I'm happy to say I'm pretty much off the grid socially.  If someone wants to contact me they email me for the most part, and I read that email at home or in the office, not in my car, because I can't if I wanted to.  I like it that way.  I know what you're  thinking:  "uh, Flash, isn't Flashblog a social media thing?  Aren't you a tad bit hypocritical here?"  Yes and no.  I suppose if I wanted to be a total Luddite recluse then I'd scrap this blog and go completely under the radar.  The thing is that I like bikes, riding bikes, and writing about bikes.  What I don't do is write the blog while driving to work or the mall.  I don't even think of it as a blog anymore, more like a random thing I do when the inspiration hits, which these days is not too often.

Moving on to bloody wanker cyclists.  I hate it when other cyclists make me look bad in the collective mind of motorists.  Blatant red light runners, people who ride opposite traffic flow, bikies and cyclists who ride either with no lights at night or with gen 1 Knog blinkies, lights which have all the power of one miniature Xmas light, thinking this little blinky with an almost dead battery will make them visible even though they are wearing black while blowing through the red light at rush hour.  This includes Freds of all stripes including Lancewannabes who are too important to stop for red lights, their heart rates must not drop below a critical training threshold you see.  Motorist make mental notes of these incidents, bank them in their minds, and recall them whenever they see a person on a bike, and act out accordingly.   They see me riding along in my kit and think "Oh, its one of those arrogant prissy bastards who does whatever they want because they are on a bike and their fitness is SO important, and they have to talk to each other while riding and take the lane and block traffic, slowing me down precious seconds, I HATE THEM!"

Hey, I drive to work which is located in the hills, Skyline Blvd. being a prime road cycling road, so I see all kinds of cycling don'ts from the driver's perspective.  Some guys do ride side by side yakking, and no, they don't form up single file when a car (me) comes from behind, and I have to go WAY around, making sure not to take out cyclists coming at me in the other lane.  Self important idiots.  Again, lots of people wear black with no lights at dusk and when under the shadows of the big redwoods are nearly invisible, what are they thinking other than "black is so chic and makes me look racy".   "I DIDN'T EVEN SEE HIM!"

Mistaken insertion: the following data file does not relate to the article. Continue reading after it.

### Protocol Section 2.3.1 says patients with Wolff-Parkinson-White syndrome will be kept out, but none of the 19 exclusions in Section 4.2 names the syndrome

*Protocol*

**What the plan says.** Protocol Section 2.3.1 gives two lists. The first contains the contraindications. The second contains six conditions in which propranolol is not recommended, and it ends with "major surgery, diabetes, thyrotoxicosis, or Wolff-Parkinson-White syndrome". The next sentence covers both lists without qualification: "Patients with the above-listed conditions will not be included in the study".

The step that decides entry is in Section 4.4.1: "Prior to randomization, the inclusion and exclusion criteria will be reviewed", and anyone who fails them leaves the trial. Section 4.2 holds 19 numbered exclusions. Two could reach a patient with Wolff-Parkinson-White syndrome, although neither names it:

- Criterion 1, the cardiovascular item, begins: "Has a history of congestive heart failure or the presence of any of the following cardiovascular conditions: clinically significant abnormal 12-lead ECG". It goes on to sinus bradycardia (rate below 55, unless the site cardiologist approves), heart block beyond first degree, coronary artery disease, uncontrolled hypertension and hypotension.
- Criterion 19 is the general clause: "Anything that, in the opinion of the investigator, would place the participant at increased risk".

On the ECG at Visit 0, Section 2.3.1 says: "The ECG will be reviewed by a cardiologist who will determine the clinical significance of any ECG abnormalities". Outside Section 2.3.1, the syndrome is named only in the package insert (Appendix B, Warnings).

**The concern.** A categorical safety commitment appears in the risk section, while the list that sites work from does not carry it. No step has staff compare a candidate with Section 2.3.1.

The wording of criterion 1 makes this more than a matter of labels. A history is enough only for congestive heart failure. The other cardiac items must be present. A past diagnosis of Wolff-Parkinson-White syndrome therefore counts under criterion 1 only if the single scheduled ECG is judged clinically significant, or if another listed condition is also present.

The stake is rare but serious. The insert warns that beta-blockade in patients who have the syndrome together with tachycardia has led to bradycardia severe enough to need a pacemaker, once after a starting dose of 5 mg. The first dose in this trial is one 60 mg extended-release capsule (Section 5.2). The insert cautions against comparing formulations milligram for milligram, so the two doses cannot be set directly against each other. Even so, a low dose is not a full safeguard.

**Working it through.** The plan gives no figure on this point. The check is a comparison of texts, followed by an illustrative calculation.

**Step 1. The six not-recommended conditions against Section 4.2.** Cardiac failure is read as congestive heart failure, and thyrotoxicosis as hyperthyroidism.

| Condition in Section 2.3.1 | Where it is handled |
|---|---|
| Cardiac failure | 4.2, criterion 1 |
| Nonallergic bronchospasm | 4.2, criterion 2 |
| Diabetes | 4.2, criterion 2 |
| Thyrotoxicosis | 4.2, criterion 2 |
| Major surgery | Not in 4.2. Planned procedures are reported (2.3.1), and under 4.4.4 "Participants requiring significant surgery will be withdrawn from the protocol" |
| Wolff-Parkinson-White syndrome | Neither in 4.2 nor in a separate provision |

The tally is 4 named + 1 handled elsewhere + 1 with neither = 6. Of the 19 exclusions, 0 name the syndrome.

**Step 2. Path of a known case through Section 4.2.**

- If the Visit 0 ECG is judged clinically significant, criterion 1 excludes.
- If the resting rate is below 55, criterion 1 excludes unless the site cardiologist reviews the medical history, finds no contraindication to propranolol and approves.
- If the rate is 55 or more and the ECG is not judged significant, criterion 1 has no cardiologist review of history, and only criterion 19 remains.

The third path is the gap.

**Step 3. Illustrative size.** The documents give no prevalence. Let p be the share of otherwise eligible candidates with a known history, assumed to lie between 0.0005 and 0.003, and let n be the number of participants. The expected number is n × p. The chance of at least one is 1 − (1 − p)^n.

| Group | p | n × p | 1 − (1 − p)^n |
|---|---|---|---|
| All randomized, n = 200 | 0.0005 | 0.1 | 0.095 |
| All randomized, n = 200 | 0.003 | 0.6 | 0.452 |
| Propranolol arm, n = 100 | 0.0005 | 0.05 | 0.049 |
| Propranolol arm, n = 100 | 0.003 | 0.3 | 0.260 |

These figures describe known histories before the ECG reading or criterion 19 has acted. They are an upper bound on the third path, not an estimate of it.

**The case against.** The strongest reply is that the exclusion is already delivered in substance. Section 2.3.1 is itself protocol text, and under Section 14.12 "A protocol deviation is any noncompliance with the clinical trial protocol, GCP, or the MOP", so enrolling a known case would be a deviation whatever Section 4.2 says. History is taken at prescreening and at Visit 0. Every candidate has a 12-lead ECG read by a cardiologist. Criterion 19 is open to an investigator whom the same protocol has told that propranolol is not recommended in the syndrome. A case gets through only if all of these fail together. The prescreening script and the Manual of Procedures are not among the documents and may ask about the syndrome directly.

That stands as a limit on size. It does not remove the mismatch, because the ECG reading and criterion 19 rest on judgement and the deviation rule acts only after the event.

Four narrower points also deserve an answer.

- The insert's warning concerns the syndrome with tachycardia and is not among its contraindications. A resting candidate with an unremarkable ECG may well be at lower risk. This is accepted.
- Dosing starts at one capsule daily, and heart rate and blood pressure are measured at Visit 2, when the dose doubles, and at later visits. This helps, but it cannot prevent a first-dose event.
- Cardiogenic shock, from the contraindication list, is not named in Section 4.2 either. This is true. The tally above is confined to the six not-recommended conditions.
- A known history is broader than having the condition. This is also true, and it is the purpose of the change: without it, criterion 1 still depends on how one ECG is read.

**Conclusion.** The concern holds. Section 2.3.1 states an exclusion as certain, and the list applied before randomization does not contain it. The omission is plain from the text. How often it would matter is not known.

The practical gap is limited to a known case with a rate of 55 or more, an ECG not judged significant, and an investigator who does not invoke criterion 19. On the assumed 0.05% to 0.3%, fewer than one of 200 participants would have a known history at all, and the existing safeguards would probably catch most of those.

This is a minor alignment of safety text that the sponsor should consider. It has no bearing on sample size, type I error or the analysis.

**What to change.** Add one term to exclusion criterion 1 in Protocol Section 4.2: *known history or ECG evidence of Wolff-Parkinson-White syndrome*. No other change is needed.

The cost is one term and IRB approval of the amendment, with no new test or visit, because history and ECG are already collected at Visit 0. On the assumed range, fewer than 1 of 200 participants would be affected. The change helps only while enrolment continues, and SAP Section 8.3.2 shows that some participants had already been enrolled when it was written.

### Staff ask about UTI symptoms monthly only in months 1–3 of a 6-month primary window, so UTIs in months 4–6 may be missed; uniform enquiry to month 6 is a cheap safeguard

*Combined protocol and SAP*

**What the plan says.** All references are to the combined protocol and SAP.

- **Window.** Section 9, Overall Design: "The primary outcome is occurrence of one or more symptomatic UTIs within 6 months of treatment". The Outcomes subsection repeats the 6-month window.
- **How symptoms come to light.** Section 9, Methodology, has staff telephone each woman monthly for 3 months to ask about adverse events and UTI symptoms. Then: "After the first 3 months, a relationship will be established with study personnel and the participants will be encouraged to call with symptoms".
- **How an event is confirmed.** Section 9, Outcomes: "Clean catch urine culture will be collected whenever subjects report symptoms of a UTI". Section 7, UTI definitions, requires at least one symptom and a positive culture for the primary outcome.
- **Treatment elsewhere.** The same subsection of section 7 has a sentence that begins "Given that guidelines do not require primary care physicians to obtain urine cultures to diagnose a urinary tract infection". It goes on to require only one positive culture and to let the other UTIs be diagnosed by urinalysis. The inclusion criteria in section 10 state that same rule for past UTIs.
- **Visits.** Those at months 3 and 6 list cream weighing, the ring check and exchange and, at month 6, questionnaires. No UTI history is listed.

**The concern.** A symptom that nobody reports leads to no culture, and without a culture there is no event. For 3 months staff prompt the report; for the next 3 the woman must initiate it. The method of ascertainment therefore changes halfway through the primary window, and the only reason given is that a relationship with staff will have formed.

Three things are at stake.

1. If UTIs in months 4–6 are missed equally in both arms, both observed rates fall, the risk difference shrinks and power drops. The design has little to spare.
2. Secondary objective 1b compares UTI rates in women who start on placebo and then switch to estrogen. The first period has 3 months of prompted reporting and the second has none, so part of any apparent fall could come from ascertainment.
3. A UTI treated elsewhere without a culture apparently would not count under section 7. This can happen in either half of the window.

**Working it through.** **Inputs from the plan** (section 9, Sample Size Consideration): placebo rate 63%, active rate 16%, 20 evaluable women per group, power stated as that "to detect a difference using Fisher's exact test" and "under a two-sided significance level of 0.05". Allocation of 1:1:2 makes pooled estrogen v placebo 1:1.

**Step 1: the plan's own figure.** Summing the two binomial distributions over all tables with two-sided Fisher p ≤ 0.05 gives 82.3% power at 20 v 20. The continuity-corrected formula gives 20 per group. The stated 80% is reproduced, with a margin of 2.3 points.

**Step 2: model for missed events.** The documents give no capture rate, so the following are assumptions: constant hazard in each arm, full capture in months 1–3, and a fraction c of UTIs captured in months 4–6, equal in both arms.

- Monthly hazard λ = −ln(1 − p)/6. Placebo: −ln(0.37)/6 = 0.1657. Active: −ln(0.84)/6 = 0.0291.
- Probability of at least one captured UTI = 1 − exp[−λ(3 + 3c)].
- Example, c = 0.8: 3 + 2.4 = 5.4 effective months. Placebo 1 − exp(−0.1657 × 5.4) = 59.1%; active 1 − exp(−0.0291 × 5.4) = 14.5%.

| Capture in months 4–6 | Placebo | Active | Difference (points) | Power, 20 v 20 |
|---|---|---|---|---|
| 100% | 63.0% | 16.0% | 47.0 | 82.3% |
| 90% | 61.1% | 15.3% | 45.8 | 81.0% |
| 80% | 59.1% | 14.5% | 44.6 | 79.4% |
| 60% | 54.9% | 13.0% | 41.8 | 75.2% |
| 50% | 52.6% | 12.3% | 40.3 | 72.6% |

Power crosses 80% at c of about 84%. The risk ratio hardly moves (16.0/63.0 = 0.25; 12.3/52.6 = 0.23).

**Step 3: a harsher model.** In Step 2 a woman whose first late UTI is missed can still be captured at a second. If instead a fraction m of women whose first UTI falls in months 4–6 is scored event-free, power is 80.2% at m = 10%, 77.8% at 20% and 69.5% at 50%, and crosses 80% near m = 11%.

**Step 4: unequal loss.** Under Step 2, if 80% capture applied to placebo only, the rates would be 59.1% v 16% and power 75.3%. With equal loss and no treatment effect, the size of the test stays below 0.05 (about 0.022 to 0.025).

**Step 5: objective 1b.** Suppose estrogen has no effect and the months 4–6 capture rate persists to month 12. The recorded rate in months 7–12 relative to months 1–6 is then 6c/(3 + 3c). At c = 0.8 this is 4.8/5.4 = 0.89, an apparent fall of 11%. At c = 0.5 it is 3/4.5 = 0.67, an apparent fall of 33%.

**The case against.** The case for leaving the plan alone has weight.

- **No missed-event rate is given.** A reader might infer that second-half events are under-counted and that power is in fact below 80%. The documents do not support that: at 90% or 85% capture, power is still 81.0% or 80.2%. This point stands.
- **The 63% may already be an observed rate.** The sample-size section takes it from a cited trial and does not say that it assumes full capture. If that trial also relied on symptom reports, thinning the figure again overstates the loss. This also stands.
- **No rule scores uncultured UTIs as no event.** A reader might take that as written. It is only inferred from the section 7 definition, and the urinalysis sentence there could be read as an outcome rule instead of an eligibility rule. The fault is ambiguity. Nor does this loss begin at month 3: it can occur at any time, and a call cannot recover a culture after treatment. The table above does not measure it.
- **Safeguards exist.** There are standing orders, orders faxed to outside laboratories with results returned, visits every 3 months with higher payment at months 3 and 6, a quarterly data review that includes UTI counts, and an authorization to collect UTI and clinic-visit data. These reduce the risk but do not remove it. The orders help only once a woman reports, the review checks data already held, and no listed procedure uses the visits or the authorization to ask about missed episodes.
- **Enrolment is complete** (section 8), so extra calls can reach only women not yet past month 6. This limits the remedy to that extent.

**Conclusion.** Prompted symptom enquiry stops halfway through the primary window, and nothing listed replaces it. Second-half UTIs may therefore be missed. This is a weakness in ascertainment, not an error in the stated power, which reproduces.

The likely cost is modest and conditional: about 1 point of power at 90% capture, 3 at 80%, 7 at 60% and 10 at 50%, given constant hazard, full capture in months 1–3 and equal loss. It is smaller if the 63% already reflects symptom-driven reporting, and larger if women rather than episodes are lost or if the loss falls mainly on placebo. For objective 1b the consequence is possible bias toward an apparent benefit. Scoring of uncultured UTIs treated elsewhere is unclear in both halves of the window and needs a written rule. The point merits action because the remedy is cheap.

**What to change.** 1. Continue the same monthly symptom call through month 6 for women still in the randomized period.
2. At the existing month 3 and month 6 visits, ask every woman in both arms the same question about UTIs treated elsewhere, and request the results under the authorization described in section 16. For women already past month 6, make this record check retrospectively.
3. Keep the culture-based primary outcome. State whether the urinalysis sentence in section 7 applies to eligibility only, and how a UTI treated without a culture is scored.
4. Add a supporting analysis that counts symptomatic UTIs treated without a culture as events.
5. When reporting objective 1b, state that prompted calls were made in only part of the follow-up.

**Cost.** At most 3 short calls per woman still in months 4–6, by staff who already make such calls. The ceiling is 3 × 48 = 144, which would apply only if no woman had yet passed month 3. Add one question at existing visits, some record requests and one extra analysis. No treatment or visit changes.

People, good lights are cheap, please use them.  Turn them on as soon as the sun starts setting.  Wear some article of clothing that is either light colored or has reflective properties.  Do not assume that the girl who just left the bar after a few drinks, forgot to turn on her headlights, and is updating her social status looking down at her lap is going to see you in your black Rapha outfit because your weak red Knog on the seatpost is blinking with all the power of a smoke alarm status light.

And with that, Cheers!  Stay safe out there my riding friends.

Nov, 2013.  Dr. Bruce and Flash  at Peet's Berkeley       photo Bruce

Keep Pedaling! 

Tuesday, June 25, 2013

Nostalgic Summer Solstice Mt. Diablo Adventure

(Check back soon for update with Bruce's photos of this ride)

Welcome to Flashblog for what appears to be bi-monthly updated reports on my part.  Time flies by as I'm sure you will agree.  Today's story revolves around the biggest mountain in these parts, Mt. Diablo in Danville, CA.  Months ago, in a beer and pizza inspired daze, I signed myself on to lead a Team Alameda ride on June 22.  If I had been less dazed I would have considered the time of the year and the weather challenges of riding the Devil Mountain on the 2nd day of Summer.  Less dazed I wasn't, and yesterday arrived with a bit of trepidation, and here is what transpired.

What Diablo can sometimes look like in the winter

Gathering intel prior to the ride day, the forecast called for warm to quite warm (85) weather at the base of the mountain.  For me, this is acceptable, but anything hotter I would not want to do, as I've climbed D on hotter days and it is just too much suffering to be enjoyable.  I want to lead a fun ride, not put people in jeopardy of heat stroke.  Anyway, I green lighted the ride with the bail out option of turning around and riding down if it got too hot and unbearable.